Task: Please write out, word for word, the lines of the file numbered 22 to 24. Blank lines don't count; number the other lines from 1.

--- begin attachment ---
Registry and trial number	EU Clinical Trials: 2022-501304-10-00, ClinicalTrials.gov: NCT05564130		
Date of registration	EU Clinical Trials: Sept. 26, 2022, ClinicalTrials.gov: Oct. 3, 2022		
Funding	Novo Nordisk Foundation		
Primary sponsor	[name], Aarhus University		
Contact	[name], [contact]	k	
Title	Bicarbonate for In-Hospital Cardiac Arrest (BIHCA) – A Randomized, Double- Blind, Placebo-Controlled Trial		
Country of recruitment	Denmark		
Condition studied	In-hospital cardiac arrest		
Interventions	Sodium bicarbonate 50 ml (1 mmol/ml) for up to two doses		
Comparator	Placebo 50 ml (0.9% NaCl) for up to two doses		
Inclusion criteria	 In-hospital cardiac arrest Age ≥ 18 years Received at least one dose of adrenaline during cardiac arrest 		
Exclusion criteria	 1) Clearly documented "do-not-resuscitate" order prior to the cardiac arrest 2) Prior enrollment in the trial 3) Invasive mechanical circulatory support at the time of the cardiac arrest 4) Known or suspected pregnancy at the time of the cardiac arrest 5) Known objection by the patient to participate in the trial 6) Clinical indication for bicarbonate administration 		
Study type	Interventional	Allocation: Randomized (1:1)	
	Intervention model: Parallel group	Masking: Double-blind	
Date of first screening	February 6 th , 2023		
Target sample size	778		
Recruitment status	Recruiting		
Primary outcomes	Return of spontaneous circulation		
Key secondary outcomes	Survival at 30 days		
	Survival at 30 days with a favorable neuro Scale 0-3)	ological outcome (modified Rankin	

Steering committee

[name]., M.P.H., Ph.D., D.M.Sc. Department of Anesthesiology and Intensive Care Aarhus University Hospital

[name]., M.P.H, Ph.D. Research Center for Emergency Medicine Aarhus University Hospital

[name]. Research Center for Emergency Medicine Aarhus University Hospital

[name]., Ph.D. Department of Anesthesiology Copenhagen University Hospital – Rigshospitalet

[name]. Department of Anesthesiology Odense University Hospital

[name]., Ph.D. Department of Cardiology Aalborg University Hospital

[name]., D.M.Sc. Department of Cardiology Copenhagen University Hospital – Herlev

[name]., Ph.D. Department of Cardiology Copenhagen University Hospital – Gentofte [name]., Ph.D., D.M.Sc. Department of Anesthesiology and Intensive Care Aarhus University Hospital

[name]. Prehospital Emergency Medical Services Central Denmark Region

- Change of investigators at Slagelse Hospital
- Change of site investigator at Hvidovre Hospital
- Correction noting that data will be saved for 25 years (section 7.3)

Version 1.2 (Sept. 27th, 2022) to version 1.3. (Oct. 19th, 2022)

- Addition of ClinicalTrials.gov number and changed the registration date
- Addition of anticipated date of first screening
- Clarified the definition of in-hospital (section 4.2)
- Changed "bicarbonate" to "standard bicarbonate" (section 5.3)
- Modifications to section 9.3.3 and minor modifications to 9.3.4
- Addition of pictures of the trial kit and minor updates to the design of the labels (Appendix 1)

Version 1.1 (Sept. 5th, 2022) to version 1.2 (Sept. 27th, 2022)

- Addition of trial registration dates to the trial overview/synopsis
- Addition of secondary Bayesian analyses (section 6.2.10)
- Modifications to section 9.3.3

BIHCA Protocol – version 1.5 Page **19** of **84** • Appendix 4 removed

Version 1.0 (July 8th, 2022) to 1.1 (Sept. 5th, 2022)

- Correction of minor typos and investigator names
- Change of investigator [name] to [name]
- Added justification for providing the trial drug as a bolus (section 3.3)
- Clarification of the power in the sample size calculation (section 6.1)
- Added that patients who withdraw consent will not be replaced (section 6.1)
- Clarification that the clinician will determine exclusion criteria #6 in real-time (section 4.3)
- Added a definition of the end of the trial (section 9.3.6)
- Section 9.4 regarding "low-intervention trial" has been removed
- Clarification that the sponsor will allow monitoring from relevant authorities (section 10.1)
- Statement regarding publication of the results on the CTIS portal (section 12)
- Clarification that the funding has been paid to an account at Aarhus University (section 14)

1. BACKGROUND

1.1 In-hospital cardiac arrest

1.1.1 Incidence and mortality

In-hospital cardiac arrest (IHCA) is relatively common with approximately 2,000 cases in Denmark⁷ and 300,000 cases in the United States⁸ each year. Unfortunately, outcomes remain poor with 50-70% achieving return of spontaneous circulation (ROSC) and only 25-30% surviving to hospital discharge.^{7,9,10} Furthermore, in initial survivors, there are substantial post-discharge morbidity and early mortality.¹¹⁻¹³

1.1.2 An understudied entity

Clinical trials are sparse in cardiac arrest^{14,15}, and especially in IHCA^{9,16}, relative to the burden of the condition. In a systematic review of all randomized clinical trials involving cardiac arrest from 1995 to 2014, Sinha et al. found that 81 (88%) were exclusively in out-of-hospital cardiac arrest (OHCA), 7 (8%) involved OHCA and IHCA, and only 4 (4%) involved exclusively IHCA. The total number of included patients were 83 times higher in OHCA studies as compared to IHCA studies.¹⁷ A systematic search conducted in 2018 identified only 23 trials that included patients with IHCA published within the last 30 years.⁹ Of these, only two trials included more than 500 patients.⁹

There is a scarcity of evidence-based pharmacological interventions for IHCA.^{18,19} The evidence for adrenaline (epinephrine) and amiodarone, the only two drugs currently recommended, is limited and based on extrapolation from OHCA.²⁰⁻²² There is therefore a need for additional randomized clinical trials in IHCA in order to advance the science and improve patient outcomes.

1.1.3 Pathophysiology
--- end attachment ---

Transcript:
[name]., M.P.H., Ph.D., D.M.Sc. Department of Anesthesiology and Intensive Care Aarhus University Hospital

[name]., M.P.H, Ph.D. Research Center for Emergency Medicine Aarhus University Hospital

[name]. Research Center for Emergency Medicine Aarhus University Hospital